477 F2d 558 United States v. Patterson

477 F.2d 558

UNITED STATES of America, Appellee,
James PATTERSON, Appellant.

No. 72-1694.

United States Court of Appeals,
Eighth Circuit.

Submitted March 15, 1973.
Decided April 19, 1973.

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Clark L. Homes, Des Moines, Iowa, filed brief for appellant.


Alan L. Donielson, U. S. Atty., Des Moines, Iowa, filed brief for appellee.


Before VAN OOSTERHOUT, Senior Circuit Judge, HEANEY, Circuit Judge, and VAN SICKLE, District Judge.*


VAN SICKLE, District Judge.


Appellant in this case was indicted on 14 counts of stealing United States Treasury checks in violation of 18 U.S.C. Sec. 1708, and 14 counts of forging endorsements on United States Treasury checks in violation of 18 U.S.C. Sec. 495. 3 counts were dismissed during the trial and he was convicted, by a jury, of the remaining 25 counts.

Appellant contends:


1. That there was a failure of proof that these checks were placed in the United States mails, and


2. That the indictment was fatally defective in that it charged theft from a "mail carrier" when the proof was all to theft from a mail box.

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As to point one above, the Government introduced at the trial, without objection, proofs of mailing of the checks in question, [Tr. p. 198, Ex. 17, 18 and 19]. This proof is adequate under the rule of this Court in United States v. Mooney, 417 F.2d 936 [8th Cir. 1969].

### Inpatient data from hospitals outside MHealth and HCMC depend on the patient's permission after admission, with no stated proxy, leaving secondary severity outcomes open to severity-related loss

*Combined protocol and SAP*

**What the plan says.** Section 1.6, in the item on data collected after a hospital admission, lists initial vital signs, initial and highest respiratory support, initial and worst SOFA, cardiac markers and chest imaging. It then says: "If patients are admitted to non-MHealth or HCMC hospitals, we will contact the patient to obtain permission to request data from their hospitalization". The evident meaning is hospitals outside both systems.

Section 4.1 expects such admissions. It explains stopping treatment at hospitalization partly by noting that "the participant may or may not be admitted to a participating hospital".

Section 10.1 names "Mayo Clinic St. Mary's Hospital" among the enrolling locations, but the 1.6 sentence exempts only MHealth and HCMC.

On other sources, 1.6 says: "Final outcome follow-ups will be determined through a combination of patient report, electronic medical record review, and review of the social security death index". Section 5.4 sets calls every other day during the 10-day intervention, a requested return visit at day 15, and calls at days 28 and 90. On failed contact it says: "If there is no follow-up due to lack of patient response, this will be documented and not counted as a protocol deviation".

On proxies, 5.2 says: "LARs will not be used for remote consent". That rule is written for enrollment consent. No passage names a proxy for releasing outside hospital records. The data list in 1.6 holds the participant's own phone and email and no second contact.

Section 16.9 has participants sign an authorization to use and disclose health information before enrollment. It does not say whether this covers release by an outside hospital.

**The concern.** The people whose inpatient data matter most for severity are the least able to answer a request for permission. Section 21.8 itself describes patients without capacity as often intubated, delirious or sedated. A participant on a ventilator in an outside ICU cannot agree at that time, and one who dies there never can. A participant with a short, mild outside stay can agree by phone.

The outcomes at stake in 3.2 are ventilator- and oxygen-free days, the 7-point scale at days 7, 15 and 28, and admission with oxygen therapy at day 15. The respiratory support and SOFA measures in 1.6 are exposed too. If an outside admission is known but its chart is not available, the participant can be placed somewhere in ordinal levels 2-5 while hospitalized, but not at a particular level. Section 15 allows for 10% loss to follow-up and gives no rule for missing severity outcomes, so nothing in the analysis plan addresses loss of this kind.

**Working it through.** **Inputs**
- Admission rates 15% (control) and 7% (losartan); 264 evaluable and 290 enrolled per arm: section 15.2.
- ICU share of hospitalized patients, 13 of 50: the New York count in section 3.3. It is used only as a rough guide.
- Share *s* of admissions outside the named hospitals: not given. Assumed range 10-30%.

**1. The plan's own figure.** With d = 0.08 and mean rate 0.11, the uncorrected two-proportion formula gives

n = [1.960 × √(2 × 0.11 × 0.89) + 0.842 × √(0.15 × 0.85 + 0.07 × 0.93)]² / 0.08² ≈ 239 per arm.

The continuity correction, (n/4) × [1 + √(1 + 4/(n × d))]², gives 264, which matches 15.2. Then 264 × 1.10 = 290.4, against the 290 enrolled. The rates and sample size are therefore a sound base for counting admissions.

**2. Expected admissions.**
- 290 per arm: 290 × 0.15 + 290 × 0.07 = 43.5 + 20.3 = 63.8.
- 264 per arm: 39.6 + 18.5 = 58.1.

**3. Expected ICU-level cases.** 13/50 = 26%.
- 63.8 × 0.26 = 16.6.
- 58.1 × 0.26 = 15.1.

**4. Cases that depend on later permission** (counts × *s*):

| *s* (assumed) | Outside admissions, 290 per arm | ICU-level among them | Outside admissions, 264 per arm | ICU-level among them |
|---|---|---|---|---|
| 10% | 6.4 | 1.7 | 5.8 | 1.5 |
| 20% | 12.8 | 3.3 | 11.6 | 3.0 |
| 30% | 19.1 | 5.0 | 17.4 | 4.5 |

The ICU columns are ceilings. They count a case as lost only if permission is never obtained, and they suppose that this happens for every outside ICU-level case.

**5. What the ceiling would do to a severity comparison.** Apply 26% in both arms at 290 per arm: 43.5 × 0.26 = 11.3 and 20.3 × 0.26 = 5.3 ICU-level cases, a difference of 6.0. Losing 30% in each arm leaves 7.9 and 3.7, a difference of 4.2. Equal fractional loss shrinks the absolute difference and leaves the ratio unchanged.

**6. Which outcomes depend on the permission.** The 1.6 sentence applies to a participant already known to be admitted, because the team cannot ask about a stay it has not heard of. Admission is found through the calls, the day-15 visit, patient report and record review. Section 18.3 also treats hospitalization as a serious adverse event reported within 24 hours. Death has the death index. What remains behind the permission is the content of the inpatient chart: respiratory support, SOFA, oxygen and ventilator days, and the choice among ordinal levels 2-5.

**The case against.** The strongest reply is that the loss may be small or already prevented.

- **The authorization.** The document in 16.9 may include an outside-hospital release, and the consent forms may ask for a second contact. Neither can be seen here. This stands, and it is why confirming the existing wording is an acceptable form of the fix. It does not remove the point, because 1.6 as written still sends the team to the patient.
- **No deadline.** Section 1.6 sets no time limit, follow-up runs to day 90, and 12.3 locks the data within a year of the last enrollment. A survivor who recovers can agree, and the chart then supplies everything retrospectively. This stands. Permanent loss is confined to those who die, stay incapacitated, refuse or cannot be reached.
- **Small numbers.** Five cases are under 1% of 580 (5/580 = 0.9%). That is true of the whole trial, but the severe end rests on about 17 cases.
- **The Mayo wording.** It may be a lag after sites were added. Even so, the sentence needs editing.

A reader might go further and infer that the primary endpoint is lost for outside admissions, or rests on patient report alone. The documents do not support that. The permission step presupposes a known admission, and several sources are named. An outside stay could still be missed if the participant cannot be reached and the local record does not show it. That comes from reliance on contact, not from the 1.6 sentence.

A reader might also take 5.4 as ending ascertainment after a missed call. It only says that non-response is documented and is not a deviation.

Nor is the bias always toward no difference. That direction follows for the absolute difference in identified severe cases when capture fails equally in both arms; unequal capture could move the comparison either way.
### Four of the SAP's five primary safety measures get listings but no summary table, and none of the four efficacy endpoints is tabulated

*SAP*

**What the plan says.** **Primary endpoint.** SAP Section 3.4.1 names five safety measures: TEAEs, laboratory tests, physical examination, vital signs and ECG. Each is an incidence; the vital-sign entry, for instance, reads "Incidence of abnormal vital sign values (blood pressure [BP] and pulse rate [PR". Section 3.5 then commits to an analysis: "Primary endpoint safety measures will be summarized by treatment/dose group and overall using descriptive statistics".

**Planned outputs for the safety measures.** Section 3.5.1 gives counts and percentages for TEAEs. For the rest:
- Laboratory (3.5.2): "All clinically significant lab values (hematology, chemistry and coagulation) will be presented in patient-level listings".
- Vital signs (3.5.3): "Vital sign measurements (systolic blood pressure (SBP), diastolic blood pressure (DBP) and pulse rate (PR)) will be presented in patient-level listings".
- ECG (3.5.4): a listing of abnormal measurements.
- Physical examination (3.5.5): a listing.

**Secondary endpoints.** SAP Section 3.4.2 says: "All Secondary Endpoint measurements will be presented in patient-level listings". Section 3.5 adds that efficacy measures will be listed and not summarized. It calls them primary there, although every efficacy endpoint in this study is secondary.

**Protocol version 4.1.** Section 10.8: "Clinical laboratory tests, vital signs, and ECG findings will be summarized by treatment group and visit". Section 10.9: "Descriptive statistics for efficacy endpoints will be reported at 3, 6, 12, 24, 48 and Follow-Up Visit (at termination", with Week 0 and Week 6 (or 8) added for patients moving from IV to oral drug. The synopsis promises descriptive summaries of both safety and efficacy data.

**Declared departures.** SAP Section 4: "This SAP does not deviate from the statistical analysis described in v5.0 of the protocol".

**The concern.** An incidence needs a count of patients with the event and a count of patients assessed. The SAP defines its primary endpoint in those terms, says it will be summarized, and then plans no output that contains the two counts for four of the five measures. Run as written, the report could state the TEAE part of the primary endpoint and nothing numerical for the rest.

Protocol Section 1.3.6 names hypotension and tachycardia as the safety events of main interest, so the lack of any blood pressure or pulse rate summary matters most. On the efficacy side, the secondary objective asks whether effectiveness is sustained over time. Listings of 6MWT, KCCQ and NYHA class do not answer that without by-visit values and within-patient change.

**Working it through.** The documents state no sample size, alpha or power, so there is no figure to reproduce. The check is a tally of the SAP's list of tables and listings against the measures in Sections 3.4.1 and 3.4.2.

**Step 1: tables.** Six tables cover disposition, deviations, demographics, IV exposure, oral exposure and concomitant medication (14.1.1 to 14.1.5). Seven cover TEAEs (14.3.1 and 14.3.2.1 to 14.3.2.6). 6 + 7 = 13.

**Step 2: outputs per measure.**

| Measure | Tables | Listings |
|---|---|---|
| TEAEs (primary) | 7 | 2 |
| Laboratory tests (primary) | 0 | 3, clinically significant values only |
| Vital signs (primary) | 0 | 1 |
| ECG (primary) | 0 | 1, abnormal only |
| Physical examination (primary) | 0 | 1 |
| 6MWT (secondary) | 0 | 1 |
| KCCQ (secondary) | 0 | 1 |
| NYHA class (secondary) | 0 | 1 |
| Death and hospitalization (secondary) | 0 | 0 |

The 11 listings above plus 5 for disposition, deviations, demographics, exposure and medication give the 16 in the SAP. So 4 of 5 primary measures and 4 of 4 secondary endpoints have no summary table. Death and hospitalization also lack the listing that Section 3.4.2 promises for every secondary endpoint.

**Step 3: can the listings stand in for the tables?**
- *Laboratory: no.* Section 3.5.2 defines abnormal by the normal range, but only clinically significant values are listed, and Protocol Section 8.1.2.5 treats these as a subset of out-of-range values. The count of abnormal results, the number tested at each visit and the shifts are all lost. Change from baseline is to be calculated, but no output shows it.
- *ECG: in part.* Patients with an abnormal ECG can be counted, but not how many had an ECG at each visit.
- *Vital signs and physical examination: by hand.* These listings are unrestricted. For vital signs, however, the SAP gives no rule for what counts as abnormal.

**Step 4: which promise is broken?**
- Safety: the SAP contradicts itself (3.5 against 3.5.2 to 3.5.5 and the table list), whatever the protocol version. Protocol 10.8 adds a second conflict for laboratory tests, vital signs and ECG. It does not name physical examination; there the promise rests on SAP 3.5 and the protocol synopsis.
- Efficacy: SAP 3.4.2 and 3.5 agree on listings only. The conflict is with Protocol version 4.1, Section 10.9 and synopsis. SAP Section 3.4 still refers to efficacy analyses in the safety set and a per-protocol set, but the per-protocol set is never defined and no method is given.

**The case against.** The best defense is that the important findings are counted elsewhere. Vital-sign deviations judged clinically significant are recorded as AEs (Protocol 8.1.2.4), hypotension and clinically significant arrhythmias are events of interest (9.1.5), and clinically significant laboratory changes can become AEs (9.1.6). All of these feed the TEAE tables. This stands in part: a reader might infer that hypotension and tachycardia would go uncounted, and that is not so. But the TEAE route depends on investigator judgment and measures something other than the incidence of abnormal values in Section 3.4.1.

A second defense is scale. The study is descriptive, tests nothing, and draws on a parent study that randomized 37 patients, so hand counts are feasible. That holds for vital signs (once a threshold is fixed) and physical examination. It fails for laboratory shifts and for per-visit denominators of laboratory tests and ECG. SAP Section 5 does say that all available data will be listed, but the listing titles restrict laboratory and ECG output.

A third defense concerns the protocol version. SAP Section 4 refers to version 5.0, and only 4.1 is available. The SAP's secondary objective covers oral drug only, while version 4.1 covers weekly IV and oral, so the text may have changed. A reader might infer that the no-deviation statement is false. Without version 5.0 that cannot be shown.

As to point two, the Supreme Court said in Berger v. United States, 295 U.S. 78, 55 S.Ct. 629, 631, 79 L.Ed. 1314 [1935]:


"No variance ought ever to be regarded as material where the allegation and proof substantially correspond, or where the variance was not of a character which could have misled the defendant at the trial."


Also see United States v. Schrenzel, 462 F.2d 765 [8th Cir. 1972].


As a general rule, defects or imperfections in an indictment will not constitute a ground for reversal where they had no tendency to prejudice an accused or to deprive him of any substantial rights. That rule has been applied where, although one or more of the counts were insufficient or defective, the sentence imposed was within that authorized on the good count or counts.


In Marteney v. United States [218 F. 2d 258 (10th Cir. 1954) cert. denied 348 U.S. 953, 75 S.Ct. 442, 99 L.Ed. 745], there was a conviction on 29 counts of theft of grain, with five year sentences on each to run concurrently. There, the conviction was not upset for failure of the first 28 counts to allege willfulness, where the 29th count was concededly sufficient, and the total sentence imposed did not exceed that which might lawfully have been imposed under that count because the defendant was not prejudiced thereby.


Counsel for the defendant admittedly had disclosure of the entire file of the United States. The defendant also had the advantages of an Omnibus Pre-Trial Conference. The Government's trial brief, filed prior to trial, states, on page 4:


"The Government's proof will not show that the mail was taken from a mail carrier, but rather from a letter box or mail receptacle."


Also, the 14 counts of forging the Treasury checks are concededly sufficient, and the sentence imposed, five years on each count to run concurrently, did not exceed that which might have been imposed under any one of those 14 counts, [18 U.S.C. Sec. 495], or under any one of the theft counts, [18 U.S.C. Sec. 1708].


Defendant having failed to show that prejudice resulted from the conviction on the 14 counts of possession of stolen checks from the mail, and having been convicted without error on 14 counts of forgery, and sentenced concurrently on all;


The conviction is affirmed.


District of North Dakota, sitting by designation